American Political DTs and BSs

Posted Apr 22, 2016 at 10:08. Revised Aug 14, 2019 at 08:17.

DT is a particularly interesting phenomenon in the context of the last 120 years of American political history. This history seems to involve a mythology that is only partially borne out in fact and is bolstered by progressively muddying the distinction between fact and opinion. There seems to be a growing propensity for people to have ever greater difficulty distinguishing the difference between what they believe in, what they think they want, and what they really want.

The most basic attribute of politics is that politics is theater and storytelling, pure and simple. It is no coincidence that most elected politicians are lawyers, and specifically trial lawyers. A successful trial lawyer’s presentation to a jury is theater and stories in their highest form, as is a politician’s presentation to the electorate. How lawyers (and politicians) stretch the truth is explained further in the post Insulting Vladimir Putin.

The most prominent presidents of the last 120 years all have had excellent acting skills. Teddy Roosevelt, FDR, Ronald Reagan, and Bill Clinton come to mind as being at the top of the heap in the world of political theater. In this world, most people cannot keep the difference between fact and opinion straight. Whether a person likes any of these four presidents or their policies, is a separate issue from whether they had good acting skills.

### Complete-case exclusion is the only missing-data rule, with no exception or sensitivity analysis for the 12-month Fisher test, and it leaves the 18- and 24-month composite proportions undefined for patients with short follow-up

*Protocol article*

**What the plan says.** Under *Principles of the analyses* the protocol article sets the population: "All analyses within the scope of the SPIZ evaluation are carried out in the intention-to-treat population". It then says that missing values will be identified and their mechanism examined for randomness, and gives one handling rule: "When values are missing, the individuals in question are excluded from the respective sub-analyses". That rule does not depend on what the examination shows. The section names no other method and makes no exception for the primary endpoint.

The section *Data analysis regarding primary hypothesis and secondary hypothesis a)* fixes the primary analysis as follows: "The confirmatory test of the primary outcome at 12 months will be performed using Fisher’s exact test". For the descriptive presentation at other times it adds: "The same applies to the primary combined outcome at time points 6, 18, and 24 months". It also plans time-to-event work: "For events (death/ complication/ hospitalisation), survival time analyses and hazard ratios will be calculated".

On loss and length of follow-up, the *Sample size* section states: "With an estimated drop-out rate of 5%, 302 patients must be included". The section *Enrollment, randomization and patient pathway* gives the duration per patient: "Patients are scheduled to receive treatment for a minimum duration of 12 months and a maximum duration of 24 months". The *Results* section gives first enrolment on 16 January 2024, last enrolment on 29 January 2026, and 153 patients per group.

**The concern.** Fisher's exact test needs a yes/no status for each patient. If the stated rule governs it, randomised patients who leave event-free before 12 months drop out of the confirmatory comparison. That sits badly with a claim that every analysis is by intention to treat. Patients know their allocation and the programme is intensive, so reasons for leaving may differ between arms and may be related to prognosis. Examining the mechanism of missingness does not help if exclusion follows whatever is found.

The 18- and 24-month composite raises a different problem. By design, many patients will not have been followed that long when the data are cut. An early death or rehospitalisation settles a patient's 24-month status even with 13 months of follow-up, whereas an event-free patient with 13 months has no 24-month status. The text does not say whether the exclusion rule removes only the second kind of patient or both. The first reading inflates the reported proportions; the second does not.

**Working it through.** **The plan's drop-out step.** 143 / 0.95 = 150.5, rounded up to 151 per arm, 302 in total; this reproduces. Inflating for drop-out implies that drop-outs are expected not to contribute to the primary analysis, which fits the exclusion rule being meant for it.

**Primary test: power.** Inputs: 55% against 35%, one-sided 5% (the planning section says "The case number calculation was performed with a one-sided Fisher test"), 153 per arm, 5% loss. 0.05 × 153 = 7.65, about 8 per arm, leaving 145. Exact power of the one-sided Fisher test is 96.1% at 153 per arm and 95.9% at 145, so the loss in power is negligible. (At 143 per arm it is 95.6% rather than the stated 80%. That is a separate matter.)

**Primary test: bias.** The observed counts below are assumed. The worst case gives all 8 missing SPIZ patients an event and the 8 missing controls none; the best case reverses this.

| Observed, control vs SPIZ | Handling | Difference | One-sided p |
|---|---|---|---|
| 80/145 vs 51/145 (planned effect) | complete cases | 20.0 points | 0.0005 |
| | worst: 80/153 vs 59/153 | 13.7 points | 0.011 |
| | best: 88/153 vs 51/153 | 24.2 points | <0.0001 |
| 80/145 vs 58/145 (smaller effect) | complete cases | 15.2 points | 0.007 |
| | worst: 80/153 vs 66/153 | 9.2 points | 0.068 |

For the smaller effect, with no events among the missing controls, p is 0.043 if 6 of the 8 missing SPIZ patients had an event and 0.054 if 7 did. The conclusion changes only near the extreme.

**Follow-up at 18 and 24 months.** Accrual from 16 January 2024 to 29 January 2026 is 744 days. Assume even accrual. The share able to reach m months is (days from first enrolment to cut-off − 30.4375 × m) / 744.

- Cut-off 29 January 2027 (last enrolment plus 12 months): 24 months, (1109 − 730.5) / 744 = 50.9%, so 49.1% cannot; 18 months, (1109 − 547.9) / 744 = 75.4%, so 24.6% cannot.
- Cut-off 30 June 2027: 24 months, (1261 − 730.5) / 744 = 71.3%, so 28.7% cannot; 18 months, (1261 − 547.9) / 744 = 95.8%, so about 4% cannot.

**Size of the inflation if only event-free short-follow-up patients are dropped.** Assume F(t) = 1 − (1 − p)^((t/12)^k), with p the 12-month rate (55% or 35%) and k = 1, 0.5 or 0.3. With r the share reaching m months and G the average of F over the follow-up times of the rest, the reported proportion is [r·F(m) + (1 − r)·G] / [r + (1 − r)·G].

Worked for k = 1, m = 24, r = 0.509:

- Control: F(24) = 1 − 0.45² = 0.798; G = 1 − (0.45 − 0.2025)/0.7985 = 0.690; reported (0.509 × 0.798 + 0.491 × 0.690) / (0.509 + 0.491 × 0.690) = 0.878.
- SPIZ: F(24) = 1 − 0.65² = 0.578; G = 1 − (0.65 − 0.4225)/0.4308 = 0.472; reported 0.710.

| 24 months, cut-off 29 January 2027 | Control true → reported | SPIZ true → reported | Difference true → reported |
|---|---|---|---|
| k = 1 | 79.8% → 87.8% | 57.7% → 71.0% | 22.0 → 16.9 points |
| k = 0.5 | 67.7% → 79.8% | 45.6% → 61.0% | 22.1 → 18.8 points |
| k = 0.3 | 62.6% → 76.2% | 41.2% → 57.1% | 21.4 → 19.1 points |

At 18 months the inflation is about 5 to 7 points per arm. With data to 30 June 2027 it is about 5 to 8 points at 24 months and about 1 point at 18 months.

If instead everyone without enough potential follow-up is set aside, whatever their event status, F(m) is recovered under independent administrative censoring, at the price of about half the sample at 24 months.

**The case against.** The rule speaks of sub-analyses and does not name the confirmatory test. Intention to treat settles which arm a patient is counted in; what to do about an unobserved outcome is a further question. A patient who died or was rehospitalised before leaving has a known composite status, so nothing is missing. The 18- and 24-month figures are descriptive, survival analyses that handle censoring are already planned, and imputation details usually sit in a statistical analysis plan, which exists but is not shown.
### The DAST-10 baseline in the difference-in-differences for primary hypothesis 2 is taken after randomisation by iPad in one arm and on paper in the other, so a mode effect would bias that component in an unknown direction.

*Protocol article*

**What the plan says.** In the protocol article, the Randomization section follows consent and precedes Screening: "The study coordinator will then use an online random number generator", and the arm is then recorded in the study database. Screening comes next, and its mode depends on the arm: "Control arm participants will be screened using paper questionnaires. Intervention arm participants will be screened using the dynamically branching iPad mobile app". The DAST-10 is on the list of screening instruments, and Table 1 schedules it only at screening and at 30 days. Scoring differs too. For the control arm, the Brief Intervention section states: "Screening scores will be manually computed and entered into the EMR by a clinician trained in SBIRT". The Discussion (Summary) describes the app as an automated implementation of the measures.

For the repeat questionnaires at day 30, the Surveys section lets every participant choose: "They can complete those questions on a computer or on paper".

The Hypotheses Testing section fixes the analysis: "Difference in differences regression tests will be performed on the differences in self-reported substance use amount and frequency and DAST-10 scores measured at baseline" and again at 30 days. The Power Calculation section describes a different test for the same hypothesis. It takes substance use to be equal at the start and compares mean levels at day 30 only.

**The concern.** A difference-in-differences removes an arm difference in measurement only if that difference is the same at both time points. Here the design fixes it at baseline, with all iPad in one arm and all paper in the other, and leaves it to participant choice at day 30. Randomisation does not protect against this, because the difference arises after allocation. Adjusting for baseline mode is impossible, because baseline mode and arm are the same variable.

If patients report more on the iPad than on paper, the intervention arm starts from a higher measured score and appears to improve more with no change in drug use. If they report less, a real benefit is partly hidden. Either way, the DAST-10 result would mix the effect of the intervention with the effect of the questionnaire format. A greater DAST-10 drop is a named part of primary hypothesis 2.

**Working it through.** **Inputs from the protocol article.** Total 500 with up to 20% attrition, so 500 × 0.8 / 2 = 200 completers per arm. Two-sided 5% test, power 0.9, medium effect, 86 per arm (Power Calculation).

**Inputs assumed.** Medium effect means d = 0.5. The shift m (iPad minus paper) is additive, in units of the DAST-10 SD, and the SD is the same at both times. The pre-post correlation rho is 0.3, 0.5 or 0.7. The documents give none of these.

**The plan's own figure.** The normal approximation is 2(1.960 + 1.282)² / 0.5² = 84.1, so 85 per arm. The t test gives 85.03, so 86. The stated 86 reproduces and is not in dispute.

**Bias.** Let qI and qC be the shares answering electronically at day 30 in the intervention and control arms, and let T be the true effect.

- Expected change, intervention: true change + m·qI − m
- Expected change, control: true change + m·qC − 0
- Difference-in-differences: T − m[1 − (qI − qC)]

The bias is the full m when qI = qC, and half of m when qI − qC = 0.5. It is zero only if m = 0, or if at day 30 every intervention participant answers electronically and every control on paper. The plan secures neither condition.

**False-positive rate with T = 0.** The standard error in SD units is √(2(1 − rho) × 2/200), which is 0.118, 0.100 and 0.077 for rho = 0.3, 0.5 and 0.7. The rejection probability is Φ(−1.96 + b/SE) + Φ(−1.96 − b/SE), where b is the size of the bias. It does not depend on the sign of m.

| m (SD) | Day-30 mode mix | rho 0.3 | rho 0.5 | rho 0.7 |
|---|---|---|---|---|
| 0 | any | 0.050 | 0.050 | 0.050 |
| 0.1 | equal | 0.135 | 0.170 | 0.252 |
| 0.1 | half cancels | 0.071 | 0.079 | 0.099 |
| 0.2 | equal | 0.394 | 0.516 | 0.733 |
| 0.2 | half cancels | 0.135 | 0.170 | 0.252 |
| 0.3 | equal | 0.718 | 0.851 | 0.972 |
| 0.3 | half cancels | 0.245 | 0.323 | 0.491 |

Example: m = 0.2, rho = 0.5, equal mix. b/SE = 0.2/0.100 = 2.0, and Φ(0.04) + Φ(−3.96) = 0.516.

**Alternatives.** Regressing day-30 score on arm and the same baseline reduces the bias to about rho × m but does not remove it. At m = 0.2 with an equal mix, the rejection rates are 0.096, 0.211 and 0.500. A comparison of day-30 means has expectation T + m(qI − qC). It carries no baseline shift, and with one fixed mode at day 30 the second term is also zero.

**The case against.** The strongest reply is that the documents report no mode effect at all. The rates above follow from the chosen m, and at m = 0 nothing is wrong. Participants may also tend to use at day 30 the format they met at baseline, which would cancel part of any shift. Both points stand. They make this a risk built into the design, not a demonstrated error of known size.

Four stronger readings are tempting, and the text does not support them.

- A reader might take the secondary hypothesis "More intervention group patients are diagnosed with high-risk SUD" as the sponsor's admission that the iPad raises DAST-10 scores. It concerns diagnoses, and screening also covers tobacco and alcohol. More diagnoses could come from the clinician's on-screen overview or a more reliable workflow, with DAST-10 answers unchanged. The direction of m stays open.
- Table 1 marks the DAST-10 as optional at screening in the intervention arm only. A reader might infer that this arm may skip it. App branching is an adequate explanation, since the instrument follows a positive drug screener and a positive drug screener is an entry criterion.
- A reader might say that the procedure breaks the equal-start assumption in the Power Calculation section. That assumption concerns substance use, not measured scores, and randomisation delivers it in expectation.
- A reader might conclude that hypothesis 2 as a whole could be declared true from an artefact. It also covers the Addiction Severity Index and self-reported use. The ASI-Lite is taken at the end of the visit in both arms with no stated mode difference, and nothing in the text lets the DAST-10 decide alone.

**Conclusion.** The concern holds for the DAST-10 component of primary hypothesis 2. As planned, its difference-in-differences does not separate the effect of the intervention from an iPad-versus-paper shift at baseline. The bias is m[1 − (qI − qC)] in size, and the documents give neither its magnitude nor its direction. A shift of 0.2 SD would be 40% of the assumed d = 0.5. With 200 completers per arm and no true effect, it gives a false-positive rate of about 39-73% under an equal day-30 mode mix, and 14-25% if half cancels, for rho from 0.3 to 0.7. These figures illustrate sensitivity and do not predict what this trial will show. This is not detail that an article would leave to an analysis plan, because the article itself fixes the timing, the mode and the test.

In the lead-up to the 1980 election many regarded Ronald Reagan as a nut case that stood no chance of winning a national election. He won because many voters instinctively felt that there was something right about Reagan and that things were horribly amiss in the country.

A similar situation has occurred for Donald Trump. The Animals In The Barnyard (the voters) exhibited the same nervousness that often precedes an earthquake. The animals in the political barnyard are not very articulate about what upsets them, but their instincts and concerns are deep and real.

In this environment DT – whether you like him or not – had what it took to go all the way to the White House. He will probably be more competent than his detractors would have us believe, and not as successful as his supporters expect. The same could have been said for BS, although his naiveté and shallow thinking were worrisome.

Now you can honestly say “Nobody told me.”

Copyright © 2016-2019 Charles E. Dial. All rights reserved.
Posted Apr 22, 2016 at 10:08. Revised Aug 14, 2019 at 08:17. –> Retrieved Oct 23, 2019 at 00:42.
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Author: J.D. Nobody

The Complexity Traps Editor and content creator, J.D. Nobody, OC '61, posts to Complexity Traps based on military, financial, and software development experience. He explains the ways complexity devolves into simplicity and collapses under its own weight. The post The Importance of Being Nobody explains J.D. Nobody's role in complexity.

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